Special education teacher Robyn Young had to fight the Granite School District for benefits after she suffered a concussion and mental injuries at the hands of her students. Then she was hounded by debt collectors who demanded that she pay for treatment of those workplace injuries.
The debt collectors agreed to pay a $610,000 settlement after Young filed a lawsuit alleging they violated the federal Fair Debt Collections Practices Act, her lawyer said. But then the Salt Lake City school district sued her, seeking reimbursement for the $307,000 in workers’ compensation benefits it paid.
The Utah Supreme Court put an end to that lawsuit on Thursday, ruling that the Granite School District must make its reimbursement claim to the state Labor Commission, where her claim for permanent total disability benefits is still being litigated.
“I’ve never seen anything like this one before, where workers’ compensation has attempted to do that,” Young’s attorney, Gary E. Atkin, said Friday. “The only reason the bill collectors were after her is because the Granite School District wasn’t paying the bills. Now they are saying they should be allowed to be reimbursed for the bills that they wouldn’t pay.”
Young was injured twice in tussles with her special needs students. She suffers post-concussive syndrome, mental health issues, and debilitating migraines, according to the opinion.
An administrative law judge for the Labor Commission ruled that Young suffered compensable injuries and ordered Granite to pay for her medical care. The school district disputed that some of her care was medically necessary. Young was unable to pay for all of treatment out of her own pocket. Her medical providers handed off the debt to collection agencies.
Young says those collection efforts exacerbated her mental injuries. Under the Utah Workers’ Compensation Act, debt collection agencies are not allowed to collect worker’s compensation medical debts from injured workers. Young was able to keep only about $300,000 out of the $610,000 settlement, Atkin said. The rest went toward costs and attorney fees.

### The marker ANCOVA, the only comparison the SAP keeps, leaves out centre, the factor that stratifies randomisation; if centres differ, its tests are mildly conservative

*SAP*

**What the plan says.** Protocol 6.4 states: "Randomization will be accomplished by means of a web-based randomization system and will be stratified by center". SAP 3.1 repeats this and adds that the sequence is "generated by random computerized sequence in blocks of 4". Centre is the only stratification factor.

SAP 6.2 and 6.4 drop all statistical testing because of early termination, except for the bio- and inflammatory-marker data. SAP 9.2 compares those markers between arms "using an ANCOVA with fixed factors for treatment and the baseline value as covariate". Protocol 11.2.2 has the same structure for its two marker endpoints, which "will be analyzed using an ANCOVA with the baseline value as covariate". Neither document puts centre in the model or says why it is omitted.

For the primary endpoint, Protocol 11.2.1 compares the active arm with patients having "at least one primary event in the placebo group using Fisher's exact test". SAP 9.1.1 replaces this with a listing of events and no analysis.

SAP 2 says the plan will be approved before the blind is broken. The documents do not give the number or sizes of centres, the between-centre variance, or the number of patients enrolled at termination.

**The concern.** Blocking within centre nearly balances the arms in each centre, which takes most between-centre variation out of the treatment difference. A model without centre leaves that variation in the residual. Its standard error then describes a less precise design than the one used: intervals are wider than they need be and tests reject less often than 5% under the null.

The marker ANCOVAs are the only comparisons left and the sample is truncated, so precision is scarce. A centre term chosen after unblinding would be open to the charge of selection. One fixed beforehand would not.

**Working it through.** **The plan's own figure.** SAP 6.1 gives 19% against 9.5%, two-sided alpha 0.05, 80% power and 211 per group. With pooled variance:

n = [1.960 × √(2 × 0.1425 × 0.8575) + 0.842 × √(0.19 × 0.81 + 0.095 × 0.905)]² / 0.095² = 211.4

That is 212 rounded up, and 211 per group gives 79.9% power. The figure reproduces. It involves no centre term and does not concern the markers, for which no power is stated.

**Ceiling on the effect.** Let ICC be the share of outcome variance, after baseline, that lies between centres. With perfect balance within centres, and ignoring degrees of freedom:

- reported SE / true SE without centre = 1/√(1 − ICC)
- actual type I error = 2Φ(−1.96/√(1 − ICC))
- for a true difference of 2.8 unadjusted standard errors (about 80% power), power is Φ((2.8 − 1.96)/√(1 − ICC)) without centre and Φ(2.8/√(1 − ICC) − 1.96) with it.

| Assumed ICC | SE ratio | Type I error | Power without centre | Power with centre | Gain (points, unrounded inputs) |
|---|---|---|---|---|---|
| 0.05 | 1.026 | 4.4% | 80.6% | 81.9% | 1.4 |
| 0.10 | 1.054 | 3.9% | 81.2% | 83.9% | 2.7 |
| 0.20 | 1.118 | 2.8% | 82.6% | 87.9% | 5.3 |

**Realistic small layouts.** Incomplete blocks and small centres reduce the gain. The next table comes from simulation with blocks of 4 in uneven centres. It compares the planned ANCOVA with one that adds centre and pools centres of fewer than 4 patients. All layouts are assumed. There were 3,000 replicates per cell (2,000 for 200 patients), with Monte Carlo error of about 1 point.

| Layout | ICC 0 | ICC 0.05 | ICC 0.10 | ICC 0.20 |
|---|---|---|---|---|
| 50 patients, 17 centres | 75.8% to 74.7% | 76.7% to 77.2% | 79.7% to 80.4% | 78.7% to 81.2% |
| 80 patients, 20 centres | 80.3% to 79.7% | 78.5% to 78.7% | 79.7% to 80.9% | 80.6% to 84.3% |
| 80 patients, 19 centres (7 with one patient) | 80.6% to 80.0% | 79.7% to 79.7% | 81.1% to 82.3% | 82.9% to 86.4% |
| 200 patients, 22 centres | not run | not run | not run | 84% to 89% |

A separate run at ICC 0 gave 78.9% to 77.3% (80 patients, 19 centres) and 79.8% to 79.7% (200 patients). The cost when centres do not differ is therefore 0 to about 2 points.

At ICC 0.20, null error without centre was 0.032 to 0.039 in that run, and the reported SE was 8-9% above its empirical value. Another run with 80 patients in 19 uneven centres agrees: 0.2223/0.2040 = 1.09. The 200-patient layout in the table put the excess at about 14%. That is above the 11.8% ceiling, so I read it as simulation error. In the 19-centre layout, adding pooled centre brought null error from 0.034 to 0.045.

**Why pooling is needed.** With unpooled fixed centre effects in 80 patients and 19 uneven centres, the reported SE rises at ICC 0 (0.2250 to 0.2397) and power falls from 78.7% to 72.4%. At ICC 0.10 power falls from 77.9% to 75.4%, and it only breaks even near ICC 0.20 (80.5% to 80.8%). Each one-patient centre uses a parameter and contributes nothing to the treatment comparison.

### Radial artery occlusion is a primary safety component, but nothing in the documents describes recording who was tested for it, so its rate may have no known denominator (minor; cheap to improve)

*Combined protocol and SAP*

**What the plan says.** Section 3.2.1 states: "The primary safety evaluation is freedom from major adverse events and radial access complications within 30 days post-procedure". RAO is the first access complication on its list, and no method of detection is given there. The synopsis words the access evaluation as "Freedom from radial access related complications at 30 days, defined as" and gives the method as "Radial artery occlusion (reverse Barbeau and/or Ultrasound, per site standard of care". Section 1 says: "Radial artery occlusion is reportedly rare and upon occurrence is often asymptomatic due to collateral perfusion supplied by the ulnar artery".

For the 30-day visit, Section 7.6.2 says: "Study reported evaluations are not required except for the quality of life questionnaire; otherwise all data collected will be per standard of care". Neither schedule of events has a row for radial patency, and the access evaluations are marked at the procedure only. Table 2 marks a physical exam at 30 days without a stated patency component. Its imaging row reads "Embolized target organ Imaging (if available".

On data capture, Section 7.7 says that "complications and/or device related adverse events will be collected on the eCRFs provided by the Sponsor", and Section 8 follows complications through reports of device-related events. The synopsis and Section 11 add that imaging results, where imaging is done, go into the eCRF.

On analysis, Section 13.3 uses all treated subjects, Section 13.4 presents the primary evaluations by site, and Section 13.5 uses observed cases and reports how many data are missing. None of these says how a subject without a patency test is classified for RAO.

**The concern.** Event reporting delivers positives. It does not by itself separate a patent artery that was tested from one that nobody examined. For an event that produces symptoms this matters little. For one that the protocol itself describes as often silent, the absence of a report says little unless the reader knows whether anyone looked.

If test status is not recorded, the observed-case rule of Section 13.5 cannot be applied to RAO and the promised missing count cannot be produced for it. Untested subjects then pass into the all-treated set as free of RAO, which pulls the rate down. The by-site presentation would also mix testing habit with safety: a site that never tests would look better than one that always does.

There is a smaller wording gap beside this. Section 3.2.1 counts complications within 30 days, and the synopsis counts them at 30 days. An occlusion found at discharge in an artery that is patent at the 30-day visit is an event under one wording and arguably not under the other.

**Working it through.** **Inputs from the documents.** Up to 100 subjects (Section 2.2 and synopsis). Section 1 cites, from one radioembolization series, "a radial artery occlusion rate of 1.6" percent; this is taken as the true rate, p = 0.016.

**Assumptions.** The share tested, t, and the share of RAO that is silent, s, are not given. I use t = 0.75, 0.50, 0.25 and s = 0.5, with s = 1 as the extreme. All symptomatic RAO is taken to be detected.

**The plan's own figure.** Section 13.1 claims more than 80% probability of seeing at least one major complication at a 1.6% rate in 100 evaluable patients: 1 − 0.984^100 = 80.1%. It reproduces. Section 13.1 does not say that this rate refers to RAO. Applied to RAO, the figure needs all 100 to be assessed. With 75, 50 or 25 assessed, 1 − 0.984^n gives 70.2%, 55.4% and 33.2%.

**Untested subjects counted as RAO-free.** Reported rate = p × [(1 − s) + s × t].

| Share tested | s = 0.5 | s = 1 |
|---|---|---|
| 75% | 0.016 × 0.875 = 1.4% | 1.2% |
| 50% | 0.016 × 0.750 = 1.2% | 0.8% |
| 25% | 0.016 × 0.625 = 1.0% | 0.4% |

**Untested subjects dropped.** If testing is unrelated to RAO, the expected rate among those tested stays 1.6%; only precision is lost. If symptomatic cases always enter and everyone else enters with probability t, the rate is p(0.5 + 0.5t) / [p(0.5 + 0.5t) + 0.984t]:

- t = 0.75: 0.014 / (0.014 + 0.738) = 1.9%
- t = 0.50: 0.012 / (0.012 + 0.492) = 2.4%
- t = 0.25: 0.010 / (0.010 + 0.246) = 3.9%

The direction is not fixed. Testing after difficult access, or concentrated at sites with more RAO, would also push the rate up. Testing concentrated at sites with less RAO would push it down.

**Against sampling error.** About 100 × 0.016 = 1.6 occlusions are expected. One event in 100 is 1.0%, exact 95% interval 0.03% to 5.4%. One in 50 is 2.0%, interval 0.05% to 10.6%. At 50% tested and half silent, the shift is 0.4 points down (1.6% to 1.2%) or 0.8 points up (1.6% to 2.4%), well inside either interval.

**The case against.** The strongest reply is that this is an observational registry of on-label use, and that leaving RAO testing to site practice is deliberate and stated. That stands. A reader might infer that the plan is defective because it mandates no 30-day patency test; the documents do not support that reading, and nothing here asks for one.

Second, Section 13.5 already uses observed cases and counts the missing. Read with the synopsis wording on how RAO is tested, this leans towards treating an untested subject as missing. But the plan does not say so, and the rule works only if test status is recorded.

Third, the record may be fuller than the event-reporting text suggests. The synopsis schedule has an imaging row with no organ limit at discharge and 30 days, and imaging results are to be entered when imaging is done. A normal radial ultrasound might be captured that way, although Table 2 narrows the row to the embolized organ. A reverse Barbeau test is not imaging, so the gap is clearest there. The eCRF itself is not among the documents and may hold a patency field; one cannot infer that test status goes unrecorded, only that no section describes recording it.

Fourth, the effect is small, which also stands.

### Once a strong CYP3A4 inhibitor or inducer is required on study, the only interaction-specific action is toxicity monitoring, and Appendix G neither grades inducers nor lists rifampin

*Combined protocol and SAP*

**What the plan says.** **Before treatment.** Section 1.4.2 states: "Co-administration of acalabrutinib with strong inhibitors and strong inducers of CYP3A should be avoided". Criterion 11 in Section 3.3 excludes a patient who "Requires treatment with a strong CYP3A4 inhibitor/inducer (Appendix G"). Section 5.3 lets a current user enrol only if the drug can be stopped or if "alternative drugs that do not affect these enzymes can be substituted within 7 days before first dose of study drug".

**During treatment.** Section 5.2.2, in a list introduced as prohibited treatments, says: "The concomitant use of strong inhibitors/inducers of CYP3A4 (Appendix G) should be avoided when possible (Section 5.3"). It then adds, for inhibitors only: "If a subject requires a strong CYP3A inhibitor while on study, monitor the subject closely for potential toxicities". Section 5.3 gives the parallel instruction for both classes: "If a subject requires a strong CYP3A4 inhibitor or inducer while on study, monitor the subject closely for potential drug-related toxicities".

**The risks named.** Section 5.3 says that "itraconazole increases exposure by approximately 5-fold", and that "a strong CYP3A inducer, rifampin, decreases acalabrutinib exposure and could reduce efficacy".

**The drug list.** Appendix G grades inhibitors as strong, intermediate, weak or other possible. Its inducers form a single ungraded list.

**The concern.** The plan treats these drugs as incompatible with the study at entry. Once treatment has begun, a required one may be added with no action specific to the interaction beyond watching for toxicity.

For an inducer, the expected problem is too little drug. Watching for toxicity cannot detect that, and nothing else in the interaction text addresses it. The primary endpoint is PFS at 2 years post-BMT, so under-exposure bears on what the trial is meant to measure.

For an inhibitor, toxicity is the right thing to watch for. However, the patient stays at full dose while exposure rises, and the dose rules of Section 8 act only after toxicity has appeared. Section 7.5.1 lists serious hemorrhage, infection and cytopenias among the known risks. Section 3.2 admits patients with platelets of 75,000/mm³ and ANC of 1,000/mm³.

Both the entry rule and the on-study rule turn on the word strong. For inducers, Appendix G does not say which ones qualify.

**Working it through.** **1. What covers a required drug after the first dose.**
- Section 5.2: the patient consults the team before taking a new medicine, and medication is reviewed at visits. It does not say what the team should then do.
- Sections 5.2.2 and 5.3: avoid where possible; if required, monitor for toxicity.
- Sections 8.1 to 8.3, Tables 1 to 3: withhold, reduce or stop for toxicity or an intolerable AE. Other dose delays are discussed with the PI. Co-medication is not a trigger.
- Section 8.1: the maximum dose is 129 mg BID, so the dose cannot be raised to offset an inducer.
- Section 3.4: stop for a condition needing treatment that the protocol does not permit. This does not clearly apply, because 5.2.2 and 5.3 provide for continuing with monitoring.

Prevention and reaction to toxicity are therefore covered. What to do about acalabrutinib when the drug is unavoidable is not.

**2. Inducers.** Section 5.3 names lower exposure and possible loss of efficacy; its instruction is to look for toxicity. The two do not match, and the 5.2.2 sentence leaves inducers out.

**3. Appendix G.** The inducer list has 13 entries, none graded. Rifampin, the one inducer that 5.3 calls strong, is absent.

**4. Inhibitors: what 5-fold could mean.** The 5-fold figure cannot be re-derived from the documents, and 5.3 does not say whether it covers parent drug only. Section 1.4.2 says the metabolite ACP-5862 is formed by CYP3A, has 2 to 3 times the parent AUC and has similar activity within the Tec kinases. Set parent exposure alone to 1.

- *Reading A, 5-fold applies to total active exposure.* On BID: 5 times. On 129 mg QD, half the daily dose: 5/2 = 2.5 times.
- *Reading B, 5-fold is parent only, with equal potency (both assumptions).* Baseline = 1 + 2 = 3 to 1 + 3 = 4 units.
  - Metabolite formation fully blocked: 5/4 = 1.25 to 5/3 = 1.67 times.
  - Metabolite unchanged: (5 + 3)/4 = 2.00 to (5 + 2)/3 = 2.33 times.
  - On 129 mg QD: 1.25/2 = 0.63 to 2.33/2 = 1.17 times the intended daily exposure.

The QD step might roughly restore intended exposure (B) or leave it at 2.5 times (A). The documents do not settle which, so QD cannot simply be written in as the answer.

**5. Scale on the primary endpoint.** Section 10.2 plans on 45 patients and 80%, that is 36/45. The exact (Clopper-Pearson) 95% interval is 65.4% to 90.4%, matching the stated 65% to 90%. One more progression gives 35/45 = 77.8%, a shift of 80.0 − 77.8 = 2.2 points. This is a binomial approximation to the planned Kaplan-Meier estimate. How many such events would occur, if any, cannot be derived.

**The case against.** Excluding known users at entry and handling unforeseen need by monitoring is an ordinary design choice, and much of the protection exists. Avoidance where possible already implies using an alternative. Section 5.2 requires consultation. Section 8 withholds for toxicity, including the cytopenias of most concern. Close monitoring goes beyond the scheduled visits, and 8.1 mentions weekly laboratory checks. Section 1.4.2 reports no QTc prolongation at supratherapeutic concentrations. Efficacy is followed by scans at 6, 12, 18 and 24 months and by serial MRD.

Young returned to the Labor Commission claiming that she was permanently and totally disabled after the fiasco with the debt collectors. An ALJ agreed, found that Granite had not complied with the prior order and directed the school district to reimburse Young for medical expenses she had paid.
Granite appealed to the Labor Commission Appeals Board. The school district also filed a subrogation lawsuit against Young seeking reimbursement for the benefits it paid out of the settlement with the debt collectors. The 3rd District Court in Salt Lake County dismissed the lawsuit, ruling that Granite needed to take its reimbursement claim to the Labor Commission.
The Utah Supreme Court affirmed the decision unanimously. The opinion said the district court cannot decide on the school district’s lawsuit until after the Labor Commission issues a final ruling in Young’s workers’ compensation claim.
Attorney Brett N. Anderson argued the school district’s case on appeal. He said Friday that Granite’s request for reimbursement from Young’s settlement is no different that seeking a reimbursement from any third-party tortfeasor who caused injury. He said Young cited the mental trauma that was caused by the debt collector’s efforts in her claim for permanent total disability benefits, so it is only fair that the employer receive reimbursement from the settlement monies for any expenses that were paid as a result of that trauma.
“The carrier has a right to be reimbursed for third-party tort recoveries,” he said.
Anderson said Granite will likely seek to recover the benefits it paid from Young’s settlement as the case continues to proceed through the Labor Commission. Atkin said the Appeals Board has asked a medical panel to issue an opinion on issues that were not resolved during hearings before the administrative law judge, but the panel has not yet issued a report.
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